Recently, we had an amazing encounter with a river otter in the Nanaimo Channel. While we were following the Saysutshun/Newcastle Island shore suddenly a river otter popped up with a crab in her mouth. The crab was still alive and the otter managed to bring it to shore. Then the otter started eating the crab right in front of our kayaks, not even meters away.
Northern River Otters (Lontra Canadensis; the weasel family) are a common sight on kayak tours in Nanaimo and can be found year-round mostly when the tide is low or close to dusk. With their streamlined bodies, rudderlike tails, webbed toes and valved ears and nostrils, river otters are well adapted for aquatic habitats including the BC coastline.
They love to play as well, are social animals, and they frolic together in the water and take turns sliding down banks. The large amounts of playtime they seem to have results from their efficiency at catching prey when it is plentiful. And on the coast there is enough crabs and fish around.
Otters can hold their breath for as long as five minutes and can sprint after their prey with the ease of a seal. When an otter swims quickly, it propels itself mainly with vertical undulations of its body, hindlegs and tail. River otters leave many signs of their presence; the most noticeable are their sliding trails and their scat. Otters always defecate on land and scat is always full of crab scales and fish bones; we see lots of these smelly examples on the nearby docks and floats.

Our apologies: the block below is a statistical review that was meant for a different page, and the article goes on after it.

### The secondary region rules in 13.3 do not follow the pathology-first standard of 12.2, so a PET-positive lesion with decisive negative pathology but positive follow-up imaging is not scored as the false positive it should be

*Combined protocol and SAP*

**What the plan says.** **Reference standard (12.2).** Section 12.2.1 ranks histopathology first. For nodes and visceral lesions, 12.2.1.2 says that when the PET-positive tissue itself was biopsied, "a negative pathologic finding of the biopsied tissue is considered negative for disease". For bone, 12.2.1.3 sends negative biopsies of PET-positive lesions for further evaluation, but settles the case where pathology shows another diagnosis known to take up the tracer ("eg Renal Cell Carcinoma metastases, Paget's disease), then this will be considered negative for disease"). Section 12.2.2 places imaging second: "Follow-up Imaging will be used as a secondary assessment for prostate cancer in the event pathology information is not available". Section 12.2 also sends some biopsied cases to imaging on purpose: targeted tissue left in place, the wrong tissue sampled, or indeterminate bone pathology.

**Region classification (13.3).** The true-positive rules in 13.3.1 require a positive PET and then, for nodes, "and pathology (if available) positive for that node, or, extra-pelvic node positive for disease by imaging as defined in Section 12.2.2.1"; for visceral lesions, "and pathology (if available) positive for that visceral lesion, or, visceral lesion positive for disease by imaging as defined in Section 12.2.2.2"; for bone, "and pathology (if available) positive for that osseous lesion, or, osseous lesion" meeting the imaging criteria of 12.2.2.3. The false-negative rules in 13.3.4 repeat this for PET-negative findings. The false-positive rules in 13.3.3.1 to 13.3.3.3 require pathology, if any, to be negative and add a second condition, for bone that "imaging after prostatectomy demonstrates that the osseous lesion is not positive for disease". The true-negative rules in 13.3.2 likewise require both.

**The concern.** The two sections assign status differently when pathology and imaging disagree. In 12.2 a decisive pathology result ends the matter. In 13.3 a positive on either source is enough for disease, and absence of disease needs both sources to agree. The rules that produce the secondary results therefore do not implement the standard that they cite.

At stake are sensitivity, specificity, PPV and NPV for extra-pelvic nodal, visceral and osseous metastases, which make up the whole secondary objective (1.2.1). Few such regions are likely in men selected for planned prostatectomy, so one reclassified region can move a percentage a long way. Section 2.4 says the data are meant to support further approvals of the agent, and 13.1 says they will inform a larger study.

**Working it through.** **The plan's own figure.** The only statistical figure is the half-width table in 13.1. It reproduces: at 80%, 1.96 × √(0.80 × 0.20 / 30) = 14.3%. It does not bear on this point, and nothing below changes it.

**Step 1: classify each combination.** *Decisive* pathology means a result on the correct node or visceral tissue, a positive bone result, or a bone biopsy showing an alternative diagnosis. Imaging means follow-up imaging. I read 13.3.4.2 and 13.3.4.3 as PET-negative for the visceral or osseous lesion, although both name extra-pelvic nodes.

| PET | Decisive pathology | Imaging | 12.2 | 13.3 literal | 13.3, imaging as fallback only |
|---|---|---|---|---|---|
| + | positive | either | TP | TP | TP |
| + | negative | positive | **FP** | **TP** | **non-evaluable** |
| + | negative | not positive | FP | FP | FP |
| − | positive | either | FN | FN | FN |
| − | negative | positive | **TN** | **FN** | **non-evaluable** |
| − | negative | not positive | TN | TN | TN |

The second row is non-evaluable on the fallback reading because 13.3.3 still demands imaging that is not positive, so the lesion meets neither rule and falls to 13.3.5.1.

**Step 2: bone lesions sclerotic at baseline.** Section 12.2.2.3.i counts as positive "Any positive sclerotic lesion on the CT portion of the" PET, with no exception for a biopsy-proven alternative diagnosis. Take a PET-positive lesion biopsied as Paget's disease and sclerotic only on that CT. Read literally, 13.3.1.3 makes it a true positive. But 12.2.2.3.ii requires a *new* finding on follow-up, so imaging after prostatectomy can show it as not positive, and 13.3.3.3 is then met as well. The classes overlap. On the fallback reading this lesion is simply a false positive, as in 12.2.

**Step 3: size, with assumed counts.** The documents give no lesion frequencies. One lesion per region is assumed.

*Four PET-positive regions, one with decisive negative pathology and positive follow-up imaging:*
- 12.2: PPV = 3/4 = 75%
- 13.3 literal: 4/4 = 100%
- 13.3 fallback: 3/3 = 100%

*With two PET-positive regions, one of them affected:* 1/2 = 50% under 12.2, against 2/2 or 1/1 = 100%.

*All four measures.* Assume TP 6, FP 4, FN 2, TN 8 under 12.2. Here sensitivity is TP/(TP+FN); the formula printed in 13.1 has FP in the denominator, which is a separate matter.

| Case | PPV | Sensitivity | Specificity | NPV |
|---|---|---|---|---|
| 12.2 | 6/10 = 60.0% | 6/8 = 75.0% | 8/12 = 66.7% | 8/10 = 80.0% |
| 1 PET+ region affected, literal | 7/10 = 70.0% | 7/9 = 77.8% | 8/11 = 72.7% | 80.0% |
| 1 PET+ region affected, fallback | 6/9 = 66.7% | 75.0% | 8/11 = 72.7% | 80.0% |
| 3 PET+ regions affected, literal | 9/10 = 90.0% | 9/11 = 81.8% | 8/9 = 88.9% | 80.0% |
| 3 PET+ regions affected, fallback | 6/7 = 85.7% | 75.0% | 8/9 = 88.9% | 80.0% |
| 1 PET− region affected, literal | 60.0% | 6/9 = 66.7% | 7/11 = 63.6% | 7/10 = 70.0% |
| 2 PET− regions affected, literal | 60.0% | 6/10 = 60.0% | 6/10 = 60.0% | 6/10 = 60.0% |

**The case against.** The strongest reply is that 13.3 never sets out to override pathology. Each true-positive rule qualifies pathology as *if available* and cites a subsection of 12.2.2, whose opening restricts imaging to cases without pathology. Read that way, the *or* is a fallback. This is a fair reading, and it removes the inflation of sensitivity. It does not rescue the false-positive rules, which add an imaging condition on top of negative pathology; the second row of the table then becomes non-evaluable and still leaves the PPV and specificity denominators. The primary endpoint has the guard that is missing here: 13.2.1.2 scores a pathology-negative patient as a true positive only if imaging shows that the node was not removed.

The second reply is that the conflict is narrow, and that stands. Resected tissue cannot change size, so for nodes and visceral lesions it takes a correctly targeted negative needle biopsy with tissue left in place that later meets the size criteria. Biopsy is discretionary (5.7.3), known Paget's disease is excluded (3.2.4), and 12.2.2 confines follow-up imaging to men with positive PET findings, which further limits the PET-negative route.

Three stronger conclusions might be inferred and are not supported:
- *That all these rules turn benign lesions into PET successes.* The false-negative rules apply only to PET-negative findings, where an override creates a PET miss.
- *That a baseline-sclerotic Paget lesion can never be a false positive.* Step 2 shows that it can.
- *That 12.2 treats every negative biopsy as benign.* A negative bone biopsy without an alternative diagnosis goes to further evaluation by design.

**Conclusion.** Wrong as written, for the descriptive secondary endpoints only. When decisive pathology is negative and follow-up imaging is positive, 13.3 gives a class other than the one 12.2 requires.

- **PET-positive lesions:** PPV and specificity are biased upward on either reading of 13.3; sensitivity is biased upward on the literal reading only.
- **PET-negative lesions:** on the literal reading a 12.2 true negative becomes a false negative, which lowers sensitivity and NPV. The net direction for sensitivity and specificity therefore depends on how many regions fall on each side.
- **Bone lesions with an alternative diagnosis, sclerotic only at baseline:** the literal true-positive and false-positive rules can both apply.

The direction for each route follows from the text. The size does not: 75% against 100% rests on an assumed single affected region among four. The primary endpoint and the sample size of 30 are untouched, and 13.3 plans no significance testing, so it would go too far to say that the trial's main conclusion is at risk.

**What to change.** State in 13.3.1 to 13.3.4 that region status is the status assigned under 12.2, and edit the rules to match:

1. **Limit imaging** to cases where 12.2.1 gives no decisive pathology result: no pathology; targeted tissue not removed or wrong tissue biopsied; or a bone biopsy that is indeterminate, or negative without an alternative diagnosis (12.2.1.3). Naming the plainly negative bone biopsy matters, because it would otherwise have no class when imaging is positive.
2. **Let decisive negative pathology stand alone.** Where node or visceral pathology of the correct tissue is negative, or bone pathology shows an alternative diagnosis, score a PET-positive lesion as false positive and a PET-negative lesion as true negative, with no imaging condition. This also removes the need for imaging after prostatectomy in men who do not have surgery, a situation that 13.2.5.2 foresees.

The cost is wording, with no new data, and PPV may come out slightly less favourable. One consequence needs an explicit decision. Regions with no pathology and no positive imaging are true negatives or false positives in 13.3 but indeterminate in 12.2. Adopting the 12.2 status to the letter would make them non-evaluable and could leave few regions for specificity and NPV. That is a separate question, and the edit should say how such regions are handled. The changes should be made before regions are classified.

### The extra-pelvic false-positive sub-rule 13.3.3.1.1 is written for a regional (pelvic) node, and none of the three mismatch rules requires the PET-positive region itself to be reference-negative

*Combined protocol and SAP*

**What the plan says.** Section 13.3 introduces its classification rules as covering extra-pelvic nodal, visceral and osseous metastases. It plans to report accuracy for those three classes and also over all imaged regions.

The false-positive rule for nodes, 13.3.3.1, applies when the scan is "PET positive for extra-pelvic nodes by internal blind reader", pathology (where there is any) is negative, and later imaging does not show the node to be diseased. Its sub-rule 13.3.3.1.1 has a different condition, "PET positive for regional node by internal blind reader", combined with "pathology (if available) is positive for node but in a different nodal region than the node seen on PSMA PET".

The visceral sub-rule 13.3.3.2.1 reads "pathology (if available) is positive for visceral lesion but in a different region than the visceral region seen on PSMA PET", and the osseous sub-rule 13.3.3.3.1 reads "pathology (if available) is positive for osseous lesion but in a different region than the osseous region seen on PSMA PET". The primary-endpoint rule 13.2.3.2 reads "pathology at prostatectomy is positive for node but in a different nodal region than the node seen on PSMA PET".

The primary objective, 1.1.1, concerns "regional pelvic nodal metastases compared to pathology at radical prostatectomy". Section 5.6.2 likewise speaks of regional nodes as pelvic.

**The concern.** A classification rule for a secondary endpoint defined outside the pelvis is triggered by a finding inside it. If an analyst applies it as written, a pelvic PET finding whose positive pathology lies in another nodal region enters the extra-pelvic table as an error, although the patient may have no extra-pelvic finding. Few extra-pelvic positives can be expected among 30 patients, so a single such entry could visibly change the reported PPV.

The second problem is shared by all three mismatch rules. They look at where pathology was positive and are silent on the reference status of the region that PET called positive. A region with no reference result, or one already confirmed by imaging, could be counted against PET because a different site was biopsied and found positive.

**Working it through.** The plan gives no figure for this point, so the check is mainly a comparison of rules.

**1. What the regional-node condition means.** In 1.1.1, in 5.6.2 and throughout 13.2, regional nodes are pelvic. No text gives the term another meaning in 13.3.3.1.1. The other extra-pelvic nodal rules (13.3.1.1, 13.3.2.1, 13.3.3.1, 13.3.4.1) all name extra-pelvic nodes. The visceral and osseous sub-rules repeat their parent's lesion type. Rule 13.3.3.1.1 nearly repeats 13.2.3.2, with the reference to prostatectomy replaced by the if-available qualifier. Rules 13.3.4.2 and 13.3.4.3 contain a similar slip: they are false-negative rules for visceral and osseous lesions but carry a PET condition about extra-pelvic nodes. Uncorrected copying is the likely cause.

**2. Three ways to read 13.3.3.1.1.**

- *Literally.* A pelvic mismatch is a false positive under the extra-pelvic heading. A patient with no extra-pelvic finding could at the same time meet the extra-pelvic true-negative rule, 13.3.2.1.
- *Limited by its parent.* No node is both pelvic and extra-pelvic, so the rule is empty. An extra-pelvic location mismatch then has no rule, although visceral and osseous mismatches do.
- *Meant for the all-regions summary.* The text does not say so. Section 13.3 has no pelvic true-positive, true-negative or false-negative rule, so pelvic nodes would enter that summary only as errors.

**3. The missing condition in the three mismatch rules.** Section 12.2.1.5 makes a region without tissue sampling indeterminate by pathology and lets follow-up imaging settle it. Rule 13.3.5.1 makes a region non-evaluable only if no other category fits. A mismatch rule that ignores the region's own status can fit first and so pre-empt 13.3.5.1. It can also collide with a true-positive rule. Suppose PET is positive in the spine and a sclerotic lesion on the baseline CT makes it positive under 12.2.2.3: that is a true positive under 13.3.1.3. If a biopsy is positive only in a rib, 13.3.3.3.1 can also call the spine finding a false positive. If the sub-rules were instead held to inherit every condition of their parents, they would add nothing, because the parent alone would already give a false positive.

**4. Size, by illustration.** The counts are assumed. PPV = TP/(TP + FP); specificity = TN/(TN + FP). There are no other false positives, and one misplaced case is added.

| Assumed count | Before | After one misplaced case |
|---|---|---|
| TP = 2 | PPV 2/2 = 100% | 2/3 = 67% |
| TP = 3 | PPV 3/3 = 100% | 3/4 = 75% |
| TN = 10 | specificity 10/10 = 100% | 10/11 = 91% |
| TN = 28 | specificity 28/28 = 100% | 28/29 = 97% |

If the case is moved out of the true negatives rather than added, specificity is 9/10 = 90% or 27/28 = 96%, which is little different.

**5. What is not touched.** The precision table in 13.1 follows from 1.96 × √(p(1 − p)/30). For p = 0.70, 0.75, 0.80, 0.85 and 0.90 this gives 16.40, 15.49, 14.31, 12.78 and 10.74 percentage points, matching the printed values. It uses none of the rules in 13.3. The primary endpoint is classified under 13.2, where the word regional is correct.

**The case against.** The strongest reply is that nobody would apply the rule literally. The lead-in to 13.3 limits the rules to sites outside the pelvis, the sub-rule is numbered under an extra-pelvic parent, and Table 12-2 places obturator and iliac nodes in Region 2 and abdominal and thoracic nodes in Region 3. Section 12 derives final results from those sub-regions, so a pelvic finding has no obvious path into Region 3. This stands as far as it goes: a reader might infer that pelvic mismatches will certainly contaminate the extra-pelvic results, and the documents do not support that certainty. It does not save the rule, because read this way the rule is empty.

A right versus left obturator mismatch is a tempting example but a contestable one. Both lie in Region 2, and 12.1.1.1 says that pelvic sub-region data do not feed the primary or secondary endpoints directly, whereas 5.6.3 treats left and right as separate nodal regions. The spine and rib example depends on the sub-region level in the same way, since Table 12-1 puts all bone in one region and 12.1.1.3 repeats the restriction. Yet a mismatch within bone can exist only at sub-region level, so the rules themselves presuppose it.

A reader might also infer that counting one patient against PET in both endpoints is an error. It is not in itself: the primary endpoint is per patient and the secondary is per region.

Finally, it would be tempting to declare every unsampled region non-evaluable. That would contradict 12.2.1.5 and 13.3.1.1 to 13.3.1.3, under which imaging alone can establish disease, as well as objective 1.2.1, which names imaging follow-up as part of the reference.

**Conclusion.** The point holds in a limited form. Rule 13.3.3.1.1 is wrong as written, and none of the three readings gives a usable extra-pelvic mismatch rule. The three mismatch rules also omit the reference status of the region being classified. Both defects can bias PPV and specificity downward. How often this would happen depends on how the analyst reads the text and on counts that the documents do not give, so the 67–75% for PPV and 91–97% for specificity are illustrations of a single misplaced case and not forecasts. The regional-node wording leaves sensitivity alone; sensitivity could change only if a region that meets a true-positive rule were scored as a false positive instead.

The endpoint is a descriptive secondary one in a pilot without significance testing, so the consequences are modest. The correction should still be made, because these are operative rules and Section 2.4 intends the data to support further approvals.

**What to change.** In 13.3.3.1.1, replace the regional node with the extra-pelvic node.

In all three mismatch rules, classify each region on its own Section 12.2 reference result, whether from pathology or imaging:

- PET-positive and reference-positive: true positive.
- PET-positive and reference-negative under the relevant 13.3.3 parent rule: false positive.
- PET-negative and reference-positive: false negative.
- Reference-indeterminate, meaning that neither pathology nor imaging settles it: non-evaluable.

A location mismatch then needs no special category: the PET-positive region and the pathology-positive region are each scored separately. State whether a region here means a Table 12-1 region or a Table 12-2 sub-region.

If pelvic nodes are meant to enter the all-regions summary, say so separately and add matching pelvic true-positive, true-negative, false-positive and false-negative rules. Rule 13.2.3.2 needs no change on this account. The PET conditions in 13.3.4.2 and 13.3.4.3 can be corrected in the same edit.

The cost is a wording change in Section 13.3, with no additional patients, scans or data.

Do not mistake the river otter for a sea otter! River otters are smaller and also like to spend some time on land while the sea otter hardly ever goes to shore. Both otter species were almost hunted to extension due to their thick, beautiful, durable fur pelt.
It is always great to see a Northern River Otter while kayaking and they never seem to be intimidated by our presence. Enjoy the video of our encounter!
Richard Römer likes to roam around on Vancouver Island and creates exceptional adventures on Vancouver Island, the Sunshine Coast, Discovery Islands in British Columbia, Canada